The real heroes of the Civil War
I grew up in Kentucky barely 30 miles from the Jefferson Davis Monument. I've strolled the cemeteries full of time-rounded headstones and walked the battlefields where uniform buttons and the pale oxidized lumps of Minie balls still peek from the ground after a hard rain. I've watched reenactors run screaming over hills and heard the gut-punch thump of a period canon fired in memorial at sunset.
But the Confederacy is not my heritage. It's not anyone's heritage. The Confederacy is our shame. In the whole of the Confederacy, there is not one thing to be proud of. Not the men. Not their actions. Certainly not the ideals.
You'll see people today proclaiming that the Confederacy was launched over an issue of "state's rights," or on some esoteric principle. No. That idea didn't even appear until decades after the hot portion of the Civil War turned into the cooler years that have followed. You'll also see it expressed simply that the war was fought for slavery. But that's not quite right, either.
The Confederacy was launched not on a platform of slavery, but on a foundation of racism. That it maintained slavery as an institution was a feature. That it upheld racism was the design. Read the words of Confederate Vice President Alexander Stephens, speaking at the Athenaeum in Savannah, Georgia:
The new Constitution has put at rest forever all the agitating questions relating to our peculiar institutions—African slavery as it exists among us—the proper status of the negro in our form of civilization. This was the immediate cause of the late rupture and present revolution. Jefferson, in his forecast, had anticipated this, as the "rock upon which the old Union would split." He was right. What was conjecture with him, is now a realized fact. But whether he fully comprehended the great truth upon which that rock stood and stands, may be doubted. The prevailing ideas entertained by him and most of the leading statesmen at the time of the formation of the old Constitution were, that the enslavement of the African was in violation of the laws of nature; that it was wrong in principle, socially, morally and politically. It was an evil they knew not well how to deal with; but the general opinion of the men of that day was, that, somehow or other, in the order of Providence, the institution would be evanescent and pass away. ... Those ideas, however, were fundamentally wrong. They rested upon the assumption of the equality of races. This was an error. It was a sandy foundation, and the idea of a Government built upon it—when the "storm came and the wind blew, it fell."
Our new Government is founded upon exactly the opposite ideas; its foundations are laid, its cornerstone rests, upon the great truth that the negro is not equal to the white man; that slavery, subordination to the superior race, is his natural and moral condition.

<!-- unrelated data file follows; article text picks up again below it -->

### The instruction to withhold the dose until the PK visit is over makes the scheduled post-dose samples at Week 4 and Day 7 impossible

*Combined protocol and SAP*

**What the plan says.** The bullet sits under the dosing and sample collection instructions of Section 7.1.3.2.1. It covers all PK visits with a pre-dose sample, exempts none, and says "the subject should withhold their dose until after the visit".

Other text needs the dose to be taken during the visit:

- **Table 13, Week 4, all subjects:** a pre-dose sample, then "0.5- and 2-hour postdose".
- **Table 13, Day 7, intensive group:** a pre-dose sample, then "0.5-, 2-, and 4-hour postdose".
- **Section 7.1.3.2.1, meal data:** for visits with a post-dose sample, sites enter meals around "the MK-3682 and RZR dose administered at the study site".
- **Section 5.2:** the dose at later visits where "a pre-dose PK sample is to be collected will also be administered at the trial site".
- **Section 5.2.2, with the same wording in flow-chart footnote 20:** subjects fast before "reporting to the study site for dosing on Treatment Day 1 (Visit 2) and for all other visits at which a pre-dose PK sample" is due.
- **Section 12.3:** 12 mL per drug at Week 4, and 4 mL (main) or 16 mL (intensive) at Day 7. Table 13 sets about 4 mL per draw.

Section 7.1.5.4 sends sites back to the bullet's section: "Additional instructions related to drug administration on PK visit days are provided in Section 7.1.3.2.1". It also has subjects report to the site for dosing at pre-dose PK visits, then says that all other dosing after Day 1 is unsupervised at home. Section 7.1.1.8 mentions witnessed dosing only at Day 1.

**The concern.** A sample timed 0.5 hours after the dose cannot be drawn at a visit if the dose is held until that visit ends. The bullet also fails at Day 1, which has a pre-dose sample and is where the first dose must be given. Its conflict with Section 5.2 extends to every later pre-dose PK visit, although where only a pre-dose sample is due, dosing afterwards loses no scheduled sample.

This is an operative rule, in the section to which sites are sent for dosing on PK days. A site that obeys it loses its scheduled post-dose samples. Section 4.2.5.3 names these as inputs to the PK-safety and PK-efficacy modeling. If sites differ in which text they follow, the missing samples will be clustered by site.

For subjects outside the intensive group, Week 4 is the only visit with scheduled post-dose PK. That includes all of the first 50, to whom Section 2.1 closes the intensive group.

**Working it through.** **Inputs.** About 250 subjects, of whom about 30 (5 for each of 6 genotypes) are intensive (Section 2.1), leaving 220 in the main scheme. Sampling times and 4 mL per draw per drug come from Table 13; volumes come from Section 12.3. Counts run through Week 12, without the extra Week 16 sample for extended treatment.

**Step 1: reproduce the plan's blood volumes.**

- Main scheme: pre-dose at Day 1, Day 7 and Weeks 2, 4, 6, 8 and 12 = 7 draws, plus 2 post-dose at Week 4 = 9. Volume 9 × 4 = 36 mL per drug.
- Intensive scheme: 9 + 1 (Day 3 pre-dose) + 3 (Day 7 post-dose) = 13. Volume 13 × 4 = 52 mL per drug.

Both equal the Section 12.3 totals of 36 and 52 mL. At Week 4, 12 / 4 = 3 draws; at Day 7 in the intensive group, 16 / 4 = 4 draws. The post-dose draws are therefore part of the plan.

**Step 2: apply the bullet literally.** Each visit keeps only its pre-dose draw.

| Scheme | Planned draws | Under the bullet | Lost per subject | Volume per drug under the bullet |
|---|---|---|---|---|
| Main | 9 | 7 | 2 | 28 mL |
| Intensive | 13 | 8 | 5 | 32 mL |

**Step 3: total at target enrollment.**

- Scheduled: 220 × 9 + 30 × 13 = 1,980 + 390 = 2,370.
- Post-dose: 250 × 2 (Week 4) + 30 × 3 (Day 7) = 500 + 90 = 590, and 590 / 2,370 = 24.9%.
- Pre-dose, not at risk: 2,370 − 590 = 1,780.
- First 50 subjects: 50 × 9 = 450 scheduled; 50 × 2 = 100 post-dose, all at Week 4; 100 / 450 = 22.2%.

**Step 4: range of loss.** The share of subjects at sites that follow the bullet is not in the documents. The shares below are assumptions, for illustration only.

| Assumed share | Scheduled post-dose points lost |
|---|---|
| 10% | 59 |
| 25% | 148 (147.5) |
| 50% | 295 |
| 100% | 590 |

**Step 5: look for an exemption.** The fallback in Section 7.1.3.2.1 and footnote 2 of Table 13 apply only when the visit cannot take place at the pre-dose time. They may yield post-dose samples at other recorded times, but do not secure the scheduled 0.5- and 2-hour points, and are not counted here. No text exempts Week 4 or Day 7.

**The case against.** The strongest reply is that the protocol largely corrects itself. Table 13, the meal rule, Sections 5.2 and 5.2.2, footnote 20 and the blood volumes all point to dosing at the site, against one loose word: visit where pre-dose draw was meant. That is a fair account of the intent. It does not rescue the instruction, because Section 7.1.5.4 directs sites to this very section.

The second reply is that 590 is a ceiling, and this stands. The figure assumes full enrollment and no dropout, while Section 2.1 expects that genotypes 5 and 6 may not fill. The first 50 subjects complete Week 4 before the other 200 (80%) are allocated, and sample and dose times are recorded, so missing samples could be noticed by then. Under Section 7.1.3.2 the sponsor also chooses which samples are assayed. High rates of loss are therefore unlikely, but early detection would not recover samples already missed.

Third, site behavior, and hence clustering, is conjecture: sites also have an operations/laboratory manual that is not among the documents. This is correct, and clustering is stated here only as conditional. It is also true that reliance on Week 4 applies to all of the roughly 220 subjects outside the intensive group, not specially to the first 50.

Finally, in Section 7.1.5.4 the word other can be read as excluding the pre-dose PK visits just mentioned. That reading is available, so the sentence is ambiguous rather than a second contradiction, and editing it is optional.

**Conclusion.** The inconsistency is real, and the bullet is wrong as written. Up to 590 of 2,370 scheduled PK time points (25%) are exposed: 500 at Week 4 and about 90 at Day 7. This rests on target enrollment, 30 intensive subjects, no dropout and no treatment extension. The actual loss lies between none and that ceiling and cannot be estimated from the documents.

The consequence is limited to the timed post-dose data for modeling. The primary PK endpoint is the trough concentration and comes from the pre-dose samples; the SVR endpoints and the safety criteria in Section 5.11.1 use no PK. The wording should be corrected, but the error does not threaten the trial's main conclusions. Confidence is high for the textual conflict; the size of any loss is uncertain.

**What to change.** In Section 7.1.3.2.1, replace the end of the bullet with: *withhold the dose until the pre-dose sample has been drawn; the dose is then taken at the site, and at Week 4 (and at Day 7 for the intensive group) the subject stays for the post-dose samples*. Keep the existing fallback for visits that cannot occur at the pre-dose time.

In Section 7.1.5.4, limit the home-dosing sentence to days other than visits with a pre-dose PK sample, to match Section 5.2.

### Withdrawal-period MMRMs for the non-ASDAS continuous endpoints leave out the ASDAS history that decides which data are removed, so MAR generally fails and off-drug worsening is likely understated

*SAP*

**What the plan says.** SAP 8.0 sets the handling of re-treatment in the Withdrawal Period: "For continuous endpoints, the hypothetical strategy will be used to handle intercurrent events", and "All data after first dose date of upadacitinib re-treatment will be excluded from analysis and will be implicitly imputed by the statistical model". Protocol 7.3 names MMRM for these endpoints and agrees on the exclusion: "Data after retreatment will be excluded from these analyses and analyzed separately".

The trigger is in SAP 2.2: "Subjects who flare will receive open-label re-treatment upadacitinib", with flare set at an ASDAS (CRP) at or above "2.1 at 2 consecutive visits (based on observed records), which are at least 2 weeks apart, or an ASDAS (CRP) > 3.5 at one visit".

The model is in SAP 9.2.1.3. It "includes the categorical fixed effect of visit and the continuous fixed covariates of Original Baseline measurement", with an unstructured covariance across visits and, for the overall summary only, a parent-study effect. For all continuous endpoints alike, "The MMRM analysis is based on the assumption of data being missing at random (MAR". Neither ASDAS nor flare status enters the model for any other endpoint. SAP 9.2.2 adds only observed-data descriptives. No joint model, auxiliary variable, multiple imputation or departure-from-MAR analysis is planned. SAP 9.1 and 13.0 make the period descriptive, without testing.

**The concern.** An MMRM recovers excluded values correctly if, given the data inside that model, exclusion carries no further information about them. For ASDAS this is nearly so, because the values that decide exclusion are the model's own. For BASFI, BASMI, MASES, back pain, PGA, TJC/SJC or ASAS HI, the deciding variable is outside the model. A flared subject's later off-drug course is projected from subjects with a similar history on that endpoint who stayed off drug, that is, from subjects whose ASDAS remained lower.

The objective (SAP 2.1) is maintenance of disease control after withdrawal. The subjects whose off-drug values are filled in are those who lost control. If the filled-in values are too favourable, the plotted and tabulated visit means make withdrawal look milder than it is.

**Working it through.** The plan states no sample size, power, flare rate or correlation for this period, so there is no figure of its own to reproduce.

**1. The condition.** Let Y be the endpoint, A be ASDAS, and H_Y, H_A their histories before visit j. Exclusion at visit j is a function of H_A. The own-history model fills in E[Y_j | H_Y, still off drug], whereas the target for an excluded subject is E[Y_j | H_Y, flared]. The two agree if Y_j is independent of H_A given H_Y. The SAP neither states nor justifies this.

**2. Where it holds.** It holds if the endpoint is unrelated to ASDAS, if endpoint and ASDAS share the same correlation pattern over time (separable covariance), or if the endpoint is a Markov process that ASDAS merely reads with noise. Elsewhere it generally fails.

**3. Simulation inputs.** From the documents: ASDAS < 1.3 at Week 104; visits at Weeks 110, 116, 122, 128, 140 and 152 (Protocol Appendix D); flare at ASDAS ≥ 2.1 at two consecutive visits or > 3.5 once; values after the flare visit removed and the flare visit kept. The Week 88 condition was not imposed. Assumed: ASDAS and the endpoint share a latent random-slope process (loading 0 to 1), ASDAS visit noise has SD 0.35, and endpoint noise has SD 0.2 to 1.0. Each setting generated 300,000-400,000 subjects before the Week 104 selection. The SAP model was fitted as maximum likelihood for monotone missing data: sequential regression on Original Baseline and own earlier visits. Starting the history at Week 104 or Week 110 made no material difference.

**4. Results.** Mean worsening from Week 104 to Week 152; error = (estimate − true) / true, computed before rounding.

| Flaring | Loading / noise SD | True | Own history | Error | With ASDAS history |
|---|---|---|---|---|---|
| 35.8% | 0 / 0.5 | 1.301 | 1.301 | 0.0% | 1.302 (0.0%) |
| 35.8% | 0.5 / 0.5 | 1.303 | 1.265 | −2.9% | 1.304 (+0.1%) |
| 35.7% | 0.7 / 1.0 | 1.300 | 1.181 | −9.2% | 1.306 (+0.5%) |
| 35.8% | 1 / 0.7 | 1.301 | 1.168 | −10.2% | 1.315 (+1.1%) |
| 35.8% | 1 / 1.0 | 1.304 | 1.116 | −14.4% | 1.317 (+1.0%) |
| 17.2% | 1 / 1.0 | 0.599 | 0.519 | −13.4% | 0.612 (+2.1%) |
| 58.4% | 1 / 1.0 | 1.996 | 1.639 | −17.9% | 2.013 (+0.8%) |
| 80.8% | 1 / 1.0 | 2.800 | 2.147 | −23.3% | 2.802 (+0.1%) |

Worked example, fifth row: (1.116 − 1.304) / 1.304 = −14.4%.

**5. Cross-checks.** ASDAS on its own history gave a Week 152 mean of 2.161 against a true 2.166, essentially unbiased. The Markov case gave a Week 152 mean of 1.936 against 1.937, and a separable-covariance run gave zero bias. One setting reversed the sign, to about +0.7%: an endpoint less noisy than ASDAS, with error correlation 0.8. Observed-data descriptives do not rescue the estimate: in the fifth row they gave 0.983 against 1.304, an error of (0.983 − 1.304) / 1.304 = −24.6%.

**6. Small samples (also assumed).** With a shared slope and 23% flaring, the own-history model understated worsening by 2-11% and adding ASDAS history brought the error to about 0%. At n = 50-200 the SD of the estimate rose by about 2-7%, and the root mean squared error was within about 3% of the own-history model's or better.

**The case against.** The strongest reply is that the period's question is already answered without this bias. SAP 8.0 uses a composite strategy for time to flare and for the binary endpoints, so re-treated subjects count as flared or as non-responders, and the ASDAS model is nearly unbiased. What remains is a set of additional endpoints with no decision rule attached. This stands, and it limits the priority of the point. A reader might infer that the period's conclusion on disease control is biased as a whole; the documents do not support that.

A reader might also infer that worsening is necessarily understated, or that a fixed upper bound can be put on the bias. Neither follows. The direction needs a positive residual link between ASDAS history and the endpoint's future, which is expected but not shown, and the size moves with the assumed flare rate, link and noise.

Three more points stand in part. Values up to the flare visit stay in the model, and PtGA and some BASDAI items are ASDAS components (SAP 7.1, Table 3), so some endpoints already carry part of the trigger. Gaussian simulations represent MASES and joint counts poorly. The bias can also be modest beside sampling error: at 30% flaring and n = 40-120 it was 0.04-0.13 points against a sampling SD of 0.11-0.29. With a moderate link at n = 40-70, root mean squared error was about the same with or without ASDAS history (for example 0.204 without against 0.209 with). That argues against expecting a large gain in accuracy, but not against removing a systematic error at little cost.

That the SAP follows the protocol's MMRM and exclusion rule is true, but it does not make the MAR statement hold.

. . . look with confidence to the ultimate universal acknowledgement of the truths upon which our system rests? It is the first government ever instituted upon the principles in strict conformity to nature, and the ordination of Providence, in furnishing the materials of human society. Many governments have been founded upon the principle of the subordination and serfdom of certain classes of the same race; such were and are in violation of the laws of nature. Our system commits no such violation of nature's laws.
Head below the fold for just a reminder of what that all means.
Read that again.
• The Founding Fathers accepted slavery into the Union, but believed it was both evil and on its way out.
• The Confederacy was founded on the idea that "all men are created equal" is "fundamentally wrong."
• The Confederacy has its "cornerstone" entirely on racial inequality.
• The Confederacy was "founded upon exactly the opposite ideas" of the United States.
This isn't the voice of some latter-day apologist who dreamed up noble phrases to paint over events of the time. This is the reality. This is what the men who carried out this treason believed. This is what the men who carried out this treason said. This is what the men who carried out this treason acted to achieve.
There is, in the whole Confederate enterprise, not one admirable notion. Is it part of our history? Yes, it is, to our everlasting shame. It's a part of our history the same way that the apartheid state is a part of South African history. It's a part of our history the same way that the Nazi Reich is a part of German history. It's a part of our history that should embarrass us.
It's the part of our history in which traitors who not only didn't believe in the American union, but also didn't believe in the basic ideals of America, formed a state whose core was nothing less than pure racism.
It should be no more acceptable to wave a Confederate flag in the United States than it is to fly a swastika. No more acceptable to proclaim yourself sympathetic to the Confederate cause than to proclaim yourself a supporter of ISIS. There is no moral difference. None. These are the banners of the enemies of our nation and of our ideals—enemies whose existence is based on inequality and subjugation.
Romanticizing these causes isn't admirable, it's an illness.